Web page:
I've have read on other parents' blogs that they avoided the Lego aisle or the Polly Pocket aisle when shopping after their child had died. This created a dilemma for me. On the one hand, Erin remains very near to the surface for me, and I wouldn't want to deliberately trigger those inevitable meltdowns that particular memories could stir. On the other hand, Erin had so many "favorite" things that if I worked to avoid public places that would put me at risk for having my memory stirred, I wouldn't go anywhere: no bookstores, toy stores, or movie rental places. No grocery stores or clothing stores. She adored nurseries, so they would be off the list. Hardware stores. . .she would browse until I made her leave. The meat market? You've got to be kidding. Hobby Lobby? Every aisle would be a potential disaster. You get the idea.
She wasn't necessarily a shopaholic or even particularly acquisitive. She just found delight in the beautiful, interesting, fun, or novel. So, inevitably I have to go to those places. And so far, no big mind fields.
One day recently, I was pushing the cart through the grocery store.
Produce section: Do I put kiwi in the cart? I'm okay with kiwi and so is Walter, but Erin was a big fan, and we're closer to indifferent. No kiwi this time.
Soft Drink/Sports Drink Aisle: Gatorade doesn't fall under the category of beer, wine, coffee, or water, which are really the only things that we actually drink. No real need for Gatorade.
Snack Aisle: Do Walter and I really need Chex Mix or Cliff Bars? Nah.
It finally hit me. Not grief. Not tears. Just realization. Kids give you permission to stock things that you like (salty/naughty snacks, sweets, ice cream confections), because you don't have to admit you want those things. Having children (or someone else you can indulge) gives you permission to experiment, to try different options and more varieties, to buy treats. Of course, you can still buy those sorts of things if you don't have children in the house, but you can't fool yourself into thinking you are doing it for someone else. If you by a bag of Cheetos or a box of Butterfingers, they're for you.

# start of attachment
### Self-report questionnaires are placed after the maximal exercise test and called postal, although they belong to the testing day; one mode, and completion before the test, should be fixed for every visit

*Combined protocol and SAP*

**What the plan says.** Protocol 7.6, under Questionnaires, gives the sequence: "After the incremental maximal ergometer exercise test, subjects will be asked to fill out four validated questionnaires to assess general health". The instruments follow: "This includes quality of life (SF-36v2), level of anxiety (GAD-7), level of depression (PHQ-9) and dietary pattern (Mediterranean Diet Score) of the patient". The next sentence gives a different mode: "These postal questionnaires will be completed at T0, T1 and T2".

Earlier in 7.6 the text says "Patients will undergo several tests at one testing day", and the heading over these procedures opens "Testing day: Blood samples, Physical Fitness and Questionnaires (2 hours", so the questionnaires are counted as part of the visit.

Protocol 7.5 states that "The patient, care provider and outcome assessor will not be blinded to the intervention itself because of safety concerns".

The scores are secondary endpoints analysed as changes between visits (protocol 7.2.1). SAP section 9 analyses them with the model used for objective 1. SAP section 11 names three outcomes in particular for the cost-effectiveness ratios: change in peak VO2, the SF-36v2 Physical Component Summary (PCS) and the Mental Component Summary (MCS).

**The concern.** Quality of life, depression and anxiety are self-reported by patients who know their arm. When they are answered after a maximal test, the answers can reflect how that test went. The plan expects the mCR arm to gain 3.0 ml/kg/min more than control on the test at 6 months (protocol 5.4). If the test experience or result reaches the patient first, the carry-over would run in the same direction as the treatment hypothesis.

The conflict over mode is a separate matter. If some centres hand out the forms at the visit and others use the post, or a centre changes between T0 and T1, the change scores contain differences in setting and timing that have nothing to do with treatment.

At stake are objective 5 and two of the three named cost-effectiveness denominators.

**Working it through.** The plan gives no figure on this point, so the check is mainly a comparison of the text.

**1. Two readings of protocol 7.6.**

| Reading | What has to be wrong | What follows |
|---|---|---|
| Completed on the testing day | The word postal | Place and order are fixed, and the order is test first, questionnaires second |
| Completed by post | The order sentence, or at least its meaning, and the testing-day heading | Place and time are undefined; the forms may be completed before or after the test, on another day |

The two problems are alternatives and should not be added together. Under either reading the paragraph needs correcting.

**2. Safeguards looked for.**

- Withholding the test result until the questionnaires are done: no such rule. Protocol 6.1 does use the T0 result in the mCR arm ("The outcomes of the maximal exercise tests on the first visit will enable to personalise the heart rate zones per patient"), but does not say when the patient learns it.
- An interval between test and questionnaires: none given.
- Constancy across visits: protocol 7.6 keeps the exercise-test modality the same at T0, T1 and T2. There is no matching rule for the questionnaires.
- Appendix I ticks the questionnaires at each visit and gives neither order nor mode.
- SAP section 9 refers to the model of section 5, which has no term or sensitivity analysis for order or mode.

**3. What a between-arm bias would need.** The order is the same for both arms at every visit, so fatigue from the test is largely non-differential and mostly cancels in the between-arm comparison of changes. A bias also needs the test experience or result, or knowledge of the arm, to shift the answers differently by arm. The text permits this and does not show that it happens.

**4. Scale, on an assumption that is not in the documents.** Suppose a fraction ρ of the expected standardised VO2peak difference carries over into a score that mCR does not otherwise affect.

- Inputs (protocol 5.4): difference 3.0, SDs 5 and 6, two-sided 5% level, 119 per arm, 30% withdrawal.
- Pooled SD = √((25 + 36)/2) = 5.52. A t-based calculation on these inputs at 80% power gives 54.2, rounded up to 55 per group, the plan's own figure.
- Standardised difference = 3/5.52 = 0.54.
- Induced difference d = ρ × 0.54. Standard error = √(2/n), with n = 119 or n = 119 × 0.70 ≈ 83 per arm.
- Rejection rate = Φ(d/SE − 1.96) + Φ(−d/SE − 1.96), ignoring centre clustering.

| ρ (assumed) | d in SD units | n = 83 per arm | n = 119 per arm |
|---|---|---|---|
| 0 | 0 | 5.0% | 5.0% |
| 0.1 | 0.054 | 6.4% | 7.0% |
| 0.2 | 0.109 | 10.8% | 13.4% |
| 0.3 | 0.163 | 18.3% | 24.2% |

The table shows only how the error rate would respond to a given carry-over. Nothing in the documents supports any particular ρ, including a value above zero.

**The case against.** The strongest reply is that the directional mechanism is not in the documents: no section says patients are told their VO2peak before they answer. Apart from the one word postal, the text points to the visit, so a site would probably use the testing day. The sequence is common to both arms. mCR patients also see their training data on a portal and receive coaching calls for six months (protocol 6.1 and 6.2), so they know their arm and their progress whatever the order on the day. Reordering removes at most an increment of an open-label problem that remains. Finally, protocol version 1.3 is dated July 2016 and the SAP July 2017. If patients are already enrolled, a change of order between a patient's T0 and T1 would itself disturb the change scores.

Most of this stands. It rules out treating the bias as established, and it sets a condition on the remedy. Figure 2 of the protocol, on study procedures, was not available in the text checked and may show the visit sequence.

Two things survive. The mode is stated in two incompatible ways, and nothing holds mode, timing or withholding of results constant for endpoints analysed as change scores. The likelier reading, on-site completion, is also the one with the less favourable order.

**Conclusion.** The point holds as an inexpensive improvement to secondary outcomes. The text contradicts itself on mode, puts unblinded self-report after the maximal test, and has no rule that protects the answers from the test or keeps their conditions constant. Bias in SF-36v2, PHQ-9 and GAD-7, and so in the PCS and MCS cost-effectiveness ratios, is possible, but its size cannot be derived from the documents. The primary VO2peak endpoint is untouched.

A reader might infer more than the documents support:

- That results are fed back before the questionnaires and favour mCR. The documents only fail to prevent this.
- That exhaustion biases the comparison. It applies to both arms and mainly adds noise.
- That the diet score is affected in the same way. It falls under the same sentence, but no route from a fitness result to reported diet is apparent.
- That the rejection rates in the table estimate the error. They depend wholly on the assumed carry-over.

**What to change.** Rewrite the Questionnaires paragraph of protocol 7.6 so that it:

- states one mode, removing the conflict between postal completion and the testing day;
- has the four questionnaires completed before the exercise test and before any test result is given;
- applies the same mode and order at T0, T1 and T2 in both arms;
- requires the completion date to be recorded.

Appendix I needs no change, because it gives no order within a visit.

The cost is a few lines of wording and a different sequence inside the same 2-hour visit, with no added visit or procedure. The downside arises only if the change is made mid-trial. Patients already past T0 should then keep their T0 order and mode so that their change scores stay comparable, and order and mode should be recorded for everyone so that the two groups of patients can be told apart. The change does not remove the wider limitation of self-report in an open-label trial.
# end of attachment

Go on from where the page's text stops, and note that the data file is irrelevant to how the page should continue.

Of course, all sorts of people have figured this out before me (single folks, empty nesters). It really wasn't just about whether I was willing to indulge myself by adding treats to the cart or face the inevitably dullness of my basket. It's about having to admit that the person I loved to dote upon is no longer dotable.
I helped Shirlene with her Meals On Wheels route last week. I remembered and asked after a couple on her route from previous times I had helped her. The man would come out to the car to get their lunches. He always had a cheerful remark and a smile. Shirlene told me she didn't serve them anymore. When his wife died, the man took his name off the list--like it was okay to get a meal for himself as long as MOW was delivering to his wife anyway, but he didn't think he deserved one on his own account.
Shirlene worried about him. He wasn't any less homebound than he had been before. On her route days, she buys his lunch and delivers it anyway. When I saw him on Monday, he seemed glad to have it.
I think that man lost someone that he took pride in taking care of. This happens to a lot of us. Sometimes death is the thief, but other things can bereave us and leave us personally and profoundly deprived of another person and the love that we shared with him or her.
W.H. Auden wrote that "Love requires an object." Our bereavement is not so much about what to put in the shopping cart or what aisle to skip in the toy store. It's about admitting that the object of our love is gone and deciding to live anyway.